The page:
Fish oil became a popular supplement after its ingredients, especially omega-3 fatty acids, were linked to benefits such as improved heart health and sharper cognition. The health craze took off at the same time as the rapid increase of fish consumption across the world: We now consume twice as much fish per capita as we did in the 1960s.
Scientists have been keen to find vegetarian, conservation-minded ways of fulfilling our demand for omega-3 fatty acids, without having to rely on fish. According to a new study published in Nature Biotechnology, researchers at Dow AgroSciences have found one such alternative. They have genetically engineered canola, a type of rapeseed oil, to produce additional omega-3 fatty acids.
Even though we get a lot of omega-3 fatty acids from fish and some from meat, those animals don’t actually produce them. It’s the plankton that fish eat and the grass that animals eat that produce omega-3 fatty acids. The fatty acids accumulate in the animals, thus making them rich sources of the nutrient.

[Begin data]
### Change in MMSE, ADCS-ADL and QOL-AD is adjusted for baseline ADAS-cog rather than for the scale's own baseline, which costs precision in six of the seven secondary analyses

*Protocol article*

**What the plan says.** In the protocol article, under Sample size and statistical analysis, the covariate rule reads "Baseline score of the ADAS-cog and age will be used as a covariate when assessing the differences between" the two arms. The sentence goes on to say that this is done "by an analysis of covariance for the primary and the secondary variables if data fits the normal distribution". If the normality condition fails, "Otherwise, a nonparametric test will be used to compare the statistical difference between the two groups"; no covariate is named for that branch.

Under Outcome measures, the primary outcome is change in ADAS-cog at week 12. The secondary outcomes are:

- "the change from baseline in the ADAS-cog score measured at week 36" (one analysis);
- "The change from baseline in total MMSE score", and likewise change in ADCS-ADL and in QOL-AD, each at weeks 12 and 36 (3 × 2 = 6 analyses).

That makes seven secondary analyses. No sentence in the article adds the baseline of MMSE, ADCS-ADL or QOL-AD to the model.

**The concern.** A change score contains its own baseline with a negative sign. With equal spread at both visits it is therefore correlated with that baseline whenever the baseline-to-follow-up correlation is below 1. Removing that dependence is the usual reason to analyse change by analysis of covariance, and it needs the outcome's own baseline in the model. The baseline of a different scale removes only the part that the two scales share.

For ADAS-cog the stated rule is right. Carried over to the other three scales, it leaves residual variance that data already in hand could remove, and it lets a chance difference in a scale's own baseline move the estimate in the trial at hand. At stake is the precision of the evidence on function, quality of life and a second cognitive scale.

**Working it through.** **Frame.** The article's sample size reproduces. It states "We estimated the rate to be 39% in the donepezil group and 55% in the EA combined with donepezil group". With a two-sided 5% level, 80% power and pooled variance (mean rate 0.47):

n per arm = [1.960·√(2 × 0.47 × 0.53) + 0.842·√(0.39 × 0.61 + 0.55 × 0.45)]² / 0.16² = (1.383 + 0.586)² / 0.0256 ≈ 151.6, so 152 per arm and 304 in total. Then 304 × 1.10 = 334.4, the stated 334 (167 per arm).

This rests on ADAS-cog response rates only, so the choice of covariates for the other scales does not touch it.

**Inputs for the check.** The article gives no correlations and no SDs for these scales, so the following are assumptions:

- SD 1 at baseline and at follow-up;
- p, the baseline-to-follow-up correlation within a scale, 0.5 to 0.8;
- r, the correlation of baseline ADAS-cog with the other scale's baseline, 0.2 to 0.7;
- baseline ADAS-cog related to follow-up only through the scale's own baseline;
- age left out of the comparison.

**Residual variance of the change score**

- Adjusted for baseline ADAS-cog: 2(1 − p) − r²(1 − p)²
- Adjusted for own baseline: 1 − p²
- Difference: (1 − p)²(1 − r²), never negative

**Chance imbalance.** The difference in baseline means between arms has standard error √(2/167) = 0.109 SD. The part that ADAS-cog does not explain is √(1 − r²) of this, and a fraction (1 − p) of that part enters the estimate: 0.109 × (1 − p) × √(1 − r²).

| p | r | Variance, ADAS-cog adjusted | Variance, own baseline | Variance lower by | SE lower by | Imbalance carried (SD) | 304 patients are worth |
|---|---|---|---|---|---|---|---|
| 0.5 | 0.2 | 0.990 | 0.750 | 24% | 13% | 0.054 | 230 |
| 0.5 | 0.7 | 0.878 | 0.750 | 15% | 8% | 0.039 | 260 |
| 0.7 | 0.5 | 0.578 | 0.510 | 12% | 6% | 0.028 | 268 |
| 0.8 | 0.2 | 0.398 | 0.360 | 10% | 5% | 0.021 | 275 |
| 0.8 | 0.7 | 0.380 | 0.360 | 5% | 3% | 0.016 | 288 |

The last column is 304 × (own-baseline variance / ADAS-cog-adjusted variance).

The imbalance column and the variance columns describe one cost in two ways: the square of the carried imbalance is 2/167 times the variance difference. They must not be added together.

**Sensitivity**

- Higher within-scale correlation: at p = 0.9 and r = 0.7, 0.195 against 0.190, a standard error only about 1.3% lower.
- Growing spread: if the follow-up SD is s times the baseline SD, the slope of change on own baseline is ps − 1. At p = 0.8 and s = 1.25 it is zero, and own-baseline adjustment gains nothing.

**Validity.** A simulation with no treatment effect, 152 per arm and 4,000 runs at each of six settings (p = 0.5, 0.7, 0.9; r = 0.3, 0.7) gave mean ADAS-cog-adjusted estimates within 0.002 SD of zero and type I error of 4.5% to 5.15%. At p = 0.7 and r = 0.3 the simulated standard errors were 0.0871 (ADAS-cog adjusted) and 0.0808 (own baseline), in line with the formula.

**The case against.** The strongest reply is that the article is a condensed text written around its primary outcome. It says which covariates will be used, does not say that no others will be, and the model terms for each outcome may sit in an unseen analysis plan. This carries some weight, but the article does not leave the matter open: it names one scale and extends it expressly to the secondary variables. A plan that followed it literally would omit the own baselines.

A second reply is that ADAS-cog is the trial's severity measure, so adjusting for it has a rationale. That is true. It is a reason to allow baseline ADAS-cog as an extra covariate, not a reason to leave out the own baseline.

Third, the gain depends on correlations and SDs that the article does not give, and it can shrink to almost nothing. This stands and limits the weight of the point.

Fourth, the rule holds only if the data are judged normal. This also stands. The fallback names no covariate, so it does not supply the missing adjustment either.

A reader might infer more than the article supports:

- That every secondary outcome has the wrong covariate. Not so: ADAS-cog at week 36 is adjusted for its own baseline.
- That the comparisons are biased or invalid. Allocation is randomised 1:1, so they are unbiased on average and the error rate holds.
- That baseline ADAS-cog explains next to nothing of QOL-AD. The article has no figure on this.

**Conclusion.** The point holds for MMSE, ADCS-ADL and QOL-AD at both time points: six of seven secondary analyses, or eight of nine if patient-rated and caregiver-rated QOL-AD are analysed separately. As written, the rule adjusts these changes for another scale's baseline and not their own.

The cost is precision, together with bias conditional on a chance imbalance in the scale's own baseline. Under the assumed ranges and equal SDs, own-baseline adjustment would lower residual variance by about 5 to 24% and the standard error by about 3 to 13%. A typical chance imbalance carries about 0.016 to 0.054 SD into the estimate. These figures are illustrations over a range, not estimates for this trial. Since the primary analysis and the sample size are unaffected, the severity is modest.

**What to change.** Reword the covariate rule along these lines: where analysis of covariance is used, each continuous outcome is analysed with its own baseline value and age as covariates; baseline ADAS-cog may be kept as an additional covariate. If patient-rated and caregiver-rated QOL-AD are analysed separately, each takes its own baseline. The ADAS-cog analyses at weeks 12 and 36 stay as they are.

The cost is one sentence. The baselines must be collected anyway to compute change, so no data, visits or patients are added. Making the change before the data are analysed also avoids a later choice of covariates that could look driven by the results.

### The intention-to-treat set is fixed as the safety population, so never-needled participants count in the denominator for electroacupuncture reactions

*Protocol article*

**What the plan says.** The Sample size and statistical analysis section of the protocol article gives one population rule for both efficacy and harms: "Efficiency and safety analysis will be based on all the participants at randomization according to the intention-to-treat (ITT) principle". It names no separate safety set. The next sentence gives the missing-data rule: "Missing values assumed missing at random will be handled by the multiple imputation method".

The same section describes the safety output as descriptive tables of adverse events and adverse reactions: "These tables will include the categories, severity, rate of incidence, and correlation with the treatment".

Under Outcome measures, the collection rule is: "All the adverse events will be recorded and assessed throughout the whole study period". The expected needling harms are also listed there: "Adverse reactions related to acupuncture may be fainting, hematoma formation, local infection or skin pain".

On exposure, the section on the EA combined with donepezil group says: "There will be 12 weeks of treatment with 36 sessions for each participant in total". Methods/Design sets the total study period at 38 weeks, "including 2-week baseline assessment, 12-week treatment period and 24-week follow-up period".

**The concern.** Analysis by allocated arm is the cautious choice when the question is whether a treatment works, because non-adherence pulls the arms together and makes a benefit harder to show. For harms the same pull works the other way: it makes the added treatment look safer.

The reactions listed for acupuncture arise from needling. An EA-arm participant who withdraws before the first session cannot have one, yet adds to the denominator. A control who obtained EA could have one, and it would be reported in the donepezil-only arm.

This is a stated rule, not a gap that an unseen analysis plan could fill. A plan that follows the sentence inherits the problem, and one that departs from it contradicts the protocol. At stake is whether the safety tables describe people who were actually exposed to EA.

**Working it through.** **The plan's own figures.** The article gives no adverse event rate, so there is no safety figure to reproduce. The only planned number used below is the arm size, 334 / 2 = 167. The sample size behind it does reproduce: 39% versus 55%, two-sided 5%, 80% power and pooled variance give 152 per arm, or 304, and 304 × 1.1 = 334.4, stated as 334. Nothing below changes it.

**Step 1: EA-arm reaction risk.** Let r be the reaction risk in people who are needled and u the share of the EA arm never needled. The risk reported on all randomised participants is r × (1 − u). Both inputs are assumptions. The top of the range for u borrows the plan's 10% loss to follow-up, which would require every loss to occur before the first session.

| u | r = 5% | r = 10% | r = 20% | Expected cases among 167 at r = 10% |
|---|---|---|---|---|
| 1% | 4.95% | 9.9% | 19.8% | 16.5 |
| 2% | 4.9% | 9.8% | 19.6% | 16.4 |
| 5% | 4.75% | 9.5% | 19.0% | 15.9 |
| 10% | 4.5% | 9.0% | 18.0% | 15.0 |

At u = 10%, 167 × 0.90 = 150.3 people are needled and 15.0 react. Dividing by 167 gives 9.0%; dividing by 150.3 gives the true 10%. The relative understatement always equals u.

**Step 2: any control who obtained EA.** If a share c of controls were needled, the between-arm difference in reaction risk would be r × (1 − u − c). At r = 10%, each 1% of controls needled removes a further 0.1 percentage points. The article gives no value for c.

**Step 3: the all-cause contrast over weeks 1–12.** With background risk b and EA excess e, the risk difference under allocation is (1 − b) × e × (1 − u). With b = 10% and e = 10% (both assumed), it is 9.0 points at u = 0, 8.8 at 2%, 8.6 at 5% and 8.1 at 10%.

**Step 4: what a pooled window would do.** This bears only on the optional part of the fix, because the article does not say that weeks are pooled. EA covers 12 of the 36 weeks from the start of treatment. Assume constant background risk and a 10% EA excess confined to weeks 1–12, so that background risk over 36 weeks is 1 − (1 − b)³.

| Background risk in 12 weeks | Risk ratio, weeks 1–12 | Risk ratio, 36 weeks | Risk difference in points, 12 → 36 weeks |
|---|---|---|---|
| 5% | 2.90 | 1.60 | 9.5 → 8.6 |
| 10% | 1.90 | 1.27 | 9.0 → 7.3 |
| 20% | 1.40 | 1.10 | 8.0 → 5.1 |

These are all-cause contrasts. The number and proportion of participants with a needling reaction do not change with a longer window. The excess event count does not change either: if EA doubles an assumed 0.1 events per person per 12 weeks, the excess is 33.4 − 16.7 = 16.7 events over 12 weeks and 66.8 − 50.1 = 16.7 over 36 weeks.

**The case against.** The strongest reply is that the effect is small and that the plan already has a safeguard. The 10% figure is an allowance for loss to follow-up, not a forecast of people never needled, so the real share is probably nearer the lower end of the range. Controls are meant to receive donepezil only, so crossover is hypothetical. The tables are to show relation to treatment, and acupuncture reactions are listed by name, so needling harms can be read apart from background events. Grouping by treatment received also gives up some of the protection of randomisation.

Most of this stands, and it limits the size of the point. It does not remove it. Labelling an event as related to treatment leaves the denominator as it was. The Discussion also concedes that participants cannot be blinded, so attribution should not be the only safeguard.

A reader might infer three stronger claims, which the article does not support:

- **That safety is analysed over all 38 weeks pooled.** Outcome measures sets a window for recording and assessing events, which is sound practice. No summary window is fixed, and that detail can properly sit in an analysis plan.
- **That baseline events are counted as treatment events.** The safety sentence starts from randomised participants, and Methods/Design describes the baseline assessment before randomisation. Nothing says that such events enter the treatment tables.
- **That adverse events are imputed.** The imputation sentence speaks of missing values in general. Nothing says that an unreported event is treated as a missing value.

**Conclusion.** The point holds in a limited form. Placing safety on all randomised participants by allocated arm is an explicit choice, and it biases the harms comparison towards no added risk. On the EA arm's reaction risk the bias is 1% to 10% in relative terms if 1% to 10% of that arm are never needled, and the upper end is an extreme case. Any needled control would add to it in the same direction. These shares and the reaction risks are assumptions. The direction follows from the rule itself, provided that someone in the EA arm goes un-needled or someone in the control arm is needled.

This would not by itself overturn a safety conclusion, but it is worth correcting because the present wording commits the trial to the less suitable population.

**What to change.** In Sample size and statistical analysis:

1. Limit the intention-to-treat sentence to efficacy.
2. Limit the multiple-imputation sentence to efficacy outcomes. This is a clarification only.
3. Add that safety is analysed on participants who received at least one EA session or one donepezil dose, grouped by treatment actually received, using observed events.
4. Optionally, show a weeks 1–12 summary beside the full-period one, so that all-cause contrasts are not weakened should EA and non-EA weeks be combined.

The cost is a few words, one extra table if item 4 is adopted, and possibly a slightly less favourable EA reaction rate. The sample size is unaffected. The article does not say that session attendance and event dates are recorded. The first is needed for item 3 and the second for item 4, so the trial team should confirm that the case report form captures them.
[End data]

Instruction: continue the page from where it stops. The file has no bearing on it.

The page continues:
Researchers at Dow wanted to exploit this fact. So they took genes of a microalgae, a type of plankton known to produce omega-3 fatty acids, and added them to canola plants. The resulting seeds contained as much as 200 milligrams of omega-3 fatty acids in a single tablespoon of oil. Previous efforts at enabling plants to produce omega-3 fatty acids have been successful, but they haven’t been able to produce commercially viable amounts.
“This approach allows the engineered seeds to produce additional fatty acids instead of just converting existing fatty acids into polyunsaturated fatty acids, a strategy used in earlier efforts,” explains Kan Wang of Iowa State University. “Finally, an omega-3 enriched salad dressing can be expected from grocery stores, if it is approved by regulatory agencies.”